Win10 is a great product. This particular aspect of it is wrongheaded, that’s all. They should only force critical security updates, not _all_ updates.

  15. Mystique said on July 17, 2015 at 7:07 pm

    I could have seen this one coming.
    Windows 8 is already somewhat like this in a way but this is another step up in the wrong direction, the great thing is much like mozilla is that they keep climbing that ladder of stupidity and eventually they may fall off and go splat admittedly Microsoft is in a position (not as strong as they once had) to do such things but they may still see another drop in their user base.

    Windows 10 is the beginning of a new era in which every aspect will eventually become commercialised to the point where users will need to spend several hours working out how to switch of all the rubbish and patch/hack out all of the rubbish.

    LinuxMint is looking better and better everyday. All we really need is software developers to transition over and then Microsoft can pack it up. I’ve always put up with Windows before but there is a line and if they cross it people will pack eventually leave without looking back or run the risk of having people at least try an alternative and possibly never going back to windows.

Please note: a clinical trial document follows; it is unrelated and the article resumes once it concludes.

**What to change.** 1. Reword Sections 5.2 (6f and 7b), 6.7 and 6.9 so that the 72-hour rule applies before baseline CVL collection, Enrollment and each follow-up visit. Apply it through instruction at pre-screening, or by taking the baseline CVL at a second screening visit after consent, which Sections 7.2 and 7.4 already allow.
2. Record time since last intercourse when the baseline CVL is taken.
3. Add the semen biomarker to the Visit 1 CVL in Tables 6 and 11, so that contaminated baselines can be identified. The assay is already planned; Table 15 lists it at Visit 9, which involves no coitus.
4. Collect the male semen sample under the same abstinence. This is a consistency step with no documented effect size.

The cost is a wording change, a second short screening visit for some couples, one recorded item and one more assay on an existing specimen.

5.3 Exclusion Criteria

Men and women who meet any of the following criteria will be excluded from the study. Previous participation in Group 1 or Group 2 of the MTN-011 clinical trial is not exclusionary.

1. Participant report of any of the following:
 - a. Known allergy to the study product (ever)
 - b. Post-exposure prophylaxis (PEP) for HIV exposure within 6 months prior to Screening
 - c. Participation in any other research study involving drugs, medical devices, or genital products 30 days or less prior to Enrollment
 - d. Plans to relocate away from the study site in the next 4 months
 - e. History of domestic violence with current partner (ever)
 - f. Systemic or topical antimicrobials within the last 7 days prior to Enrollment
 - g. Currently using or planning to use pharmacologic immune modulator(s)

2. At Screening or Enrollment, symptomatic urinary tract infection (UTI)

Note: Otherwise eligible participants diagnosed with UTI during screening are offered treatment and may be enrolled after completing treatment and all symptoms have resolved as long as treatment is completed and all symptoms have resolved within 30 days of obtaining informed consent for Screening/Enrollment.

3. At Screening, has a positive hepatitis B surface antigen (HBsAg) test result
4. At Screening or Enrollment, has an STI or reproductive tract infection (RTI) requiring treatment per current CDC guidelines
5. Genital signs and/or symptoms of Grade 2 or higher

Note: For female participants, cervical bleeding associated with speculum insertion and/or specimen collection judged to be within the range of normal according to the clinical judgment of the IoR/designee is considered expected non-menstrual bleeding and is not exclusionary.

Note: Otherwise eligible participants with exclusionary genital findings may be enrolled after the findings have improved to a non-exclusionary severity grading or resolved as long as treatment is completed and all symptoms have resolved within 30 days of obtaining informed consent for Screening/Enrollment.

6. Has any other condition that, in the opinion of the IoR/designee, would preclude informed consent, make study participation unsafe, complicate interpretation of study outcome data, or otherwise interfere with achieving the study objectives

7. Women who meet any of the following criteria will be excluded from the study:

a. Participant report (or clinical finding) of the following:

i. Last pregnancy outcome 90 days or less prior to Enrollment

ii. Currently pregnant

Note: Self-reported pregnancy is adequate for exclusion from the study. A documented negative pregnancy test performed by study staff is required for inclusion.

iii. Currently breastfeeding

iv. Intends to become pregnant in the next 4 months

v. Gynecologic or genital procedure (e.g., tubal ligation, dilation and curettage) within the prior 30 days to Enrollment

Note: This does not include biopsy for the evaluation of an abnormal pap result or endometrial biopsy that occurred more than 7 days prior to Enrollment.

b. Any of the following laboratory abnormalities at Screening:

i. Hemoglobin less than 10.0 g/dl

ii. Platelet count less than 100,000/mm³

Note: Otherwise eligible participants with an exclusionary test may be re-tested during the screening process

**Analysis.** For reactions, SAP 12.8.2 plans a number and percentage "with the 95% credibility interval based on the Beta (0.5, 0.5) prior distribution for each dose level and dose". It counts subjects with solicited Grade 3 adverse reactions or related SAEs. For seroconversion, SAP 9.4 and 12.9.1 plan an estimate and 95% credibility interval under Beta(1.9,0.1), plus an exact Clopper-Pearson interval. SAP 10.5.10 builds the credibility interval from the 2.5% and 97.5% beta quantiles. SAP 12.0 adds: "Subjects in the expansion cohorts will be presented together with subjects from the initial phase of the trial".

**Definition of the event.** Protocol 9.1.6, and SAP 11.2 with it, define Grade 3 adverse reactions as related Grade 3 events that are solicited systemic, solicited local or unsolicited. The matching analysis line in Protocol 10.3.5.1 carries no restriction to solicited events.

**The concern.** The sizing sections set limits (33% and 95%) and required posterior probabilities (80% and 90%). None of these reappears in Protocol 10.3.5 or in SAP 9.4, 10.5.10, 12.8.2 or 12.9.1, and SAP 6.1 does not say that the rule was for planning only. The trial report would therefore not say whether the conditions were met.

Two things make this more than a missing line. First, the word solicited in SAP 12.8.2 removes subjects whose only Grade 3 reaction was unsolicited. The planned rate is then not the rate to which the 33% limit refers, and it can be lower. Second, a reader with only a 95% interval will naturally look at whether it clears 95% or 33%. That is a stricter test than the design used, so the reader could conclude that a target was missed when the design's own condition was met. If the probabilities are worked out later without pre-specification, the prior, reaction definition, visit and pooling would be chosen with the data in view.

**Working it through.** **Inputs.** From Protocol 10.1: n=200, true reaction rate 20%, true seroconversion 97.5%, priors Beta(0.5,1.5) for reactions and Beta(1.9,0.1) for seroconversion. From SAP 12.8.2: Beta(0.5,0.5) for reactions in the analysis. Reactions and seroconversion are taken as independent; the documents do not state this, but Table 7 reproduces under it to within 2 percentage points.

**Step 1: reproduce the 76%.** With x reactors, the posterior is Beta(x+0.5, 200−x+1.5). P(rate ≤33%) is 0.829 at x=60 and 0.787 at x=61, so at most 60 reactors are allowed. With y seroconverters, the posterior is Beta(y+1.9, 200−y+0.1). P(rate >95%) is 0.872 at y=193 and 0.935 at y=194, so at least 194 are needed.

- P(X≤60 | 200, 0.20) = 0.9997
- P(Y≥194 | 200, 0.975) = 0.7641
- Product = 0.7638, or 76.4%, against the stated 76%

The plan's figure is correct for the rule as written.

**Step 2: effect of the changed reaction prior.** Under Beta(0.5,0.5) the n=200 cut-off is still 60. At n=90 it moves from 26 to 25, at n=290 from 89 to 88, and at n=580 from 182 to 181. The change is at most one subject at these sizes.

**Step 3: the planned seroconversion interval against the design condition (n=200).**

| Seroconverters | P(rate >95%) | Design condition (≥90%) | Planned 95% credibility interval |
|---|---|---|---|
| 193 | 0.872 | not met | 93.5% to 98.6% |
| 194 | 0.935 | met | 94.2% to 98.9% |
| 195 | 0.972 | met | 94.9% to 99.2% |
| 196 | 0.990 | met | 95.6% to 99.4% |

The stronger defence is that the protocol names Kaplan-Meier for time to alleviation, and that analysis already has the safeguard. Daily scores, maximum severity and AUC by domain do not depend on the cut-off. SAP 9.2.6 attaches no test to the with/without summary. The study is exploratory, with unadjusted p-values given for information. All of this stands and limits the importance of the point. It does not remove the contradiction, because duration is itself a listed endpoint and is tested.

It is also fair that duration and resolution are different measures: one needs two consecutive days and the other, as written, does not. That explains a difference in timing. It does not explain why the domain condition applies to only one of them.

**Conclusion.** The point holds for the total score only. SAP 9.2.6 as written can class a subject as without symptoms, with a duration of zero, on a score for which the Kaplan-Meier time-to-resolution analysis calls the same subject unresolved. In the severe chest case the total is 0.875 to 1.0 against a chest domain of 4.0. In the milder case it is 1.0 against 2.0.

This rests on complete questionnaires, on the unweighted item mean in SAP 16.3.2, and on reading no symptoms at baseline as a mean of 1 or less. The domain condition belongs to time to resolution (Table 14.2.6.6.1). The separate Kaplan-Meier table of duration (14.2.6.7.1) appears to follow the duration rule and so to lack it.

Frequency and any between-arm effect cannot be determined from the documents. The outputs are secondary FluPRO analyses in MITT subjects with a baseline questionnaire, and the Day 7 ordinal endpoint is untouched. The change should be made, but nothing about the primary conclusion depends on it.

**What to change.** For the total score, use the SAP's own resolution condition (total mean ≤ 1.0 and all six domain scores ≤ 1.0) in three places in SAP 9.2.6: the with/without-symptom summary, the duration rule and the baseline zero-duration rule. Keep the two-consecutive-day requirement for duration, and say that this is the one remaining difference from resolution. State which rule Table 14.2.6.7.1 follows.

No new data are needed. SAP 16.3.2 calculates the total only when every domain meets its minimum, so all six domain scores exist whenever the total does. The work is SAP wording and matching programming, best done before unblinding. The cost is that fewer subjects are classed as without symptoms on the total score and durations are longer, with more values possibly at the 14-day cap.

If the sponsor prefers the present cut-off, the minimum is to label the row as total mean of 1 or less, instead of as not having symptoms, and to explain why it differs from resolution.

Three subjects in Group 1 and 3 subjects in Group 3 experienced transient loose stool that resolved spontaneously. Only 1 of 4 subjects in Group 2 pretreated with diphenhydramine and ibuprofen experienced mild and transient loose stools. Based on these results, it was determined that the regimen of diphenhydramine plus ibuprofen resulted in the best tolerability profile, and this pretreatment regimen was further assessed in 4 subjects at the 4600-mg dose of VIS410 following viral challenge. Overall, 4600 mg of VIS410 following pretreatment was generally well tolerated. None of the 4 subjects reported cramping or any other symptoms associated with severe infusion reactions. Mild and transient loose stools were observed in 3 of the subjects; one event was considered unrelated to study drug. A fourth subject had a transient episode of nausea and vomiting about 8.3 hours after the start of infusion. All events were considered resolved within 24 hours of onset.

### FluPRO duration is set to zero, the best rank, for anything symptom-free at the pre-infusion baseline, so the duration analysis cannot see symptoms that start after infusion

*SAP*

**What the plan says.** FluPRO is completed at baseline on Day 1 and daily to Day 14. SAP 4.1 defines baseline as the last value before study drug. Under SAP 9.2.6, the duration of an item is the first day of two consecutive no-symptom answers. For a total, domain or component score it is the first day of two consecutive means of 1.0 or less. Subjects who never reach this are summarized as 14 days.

The same can be said for many other pieces of software.

    IMHO Microsoft lost it after windows 7, people may like to pick on VISTA but at the end of the day at least it was a desktop OS and not some half-baked tablet-esque UI which seems to be conceived by a teacher from a special needs school.
    I understand that Microsoft are trying to dial it back now and have somewhat reintroduced the start menu (still no good enough) but how many stupid things must they back peddle on before they realise it’s rubbish, maybe its time they make Windows open source.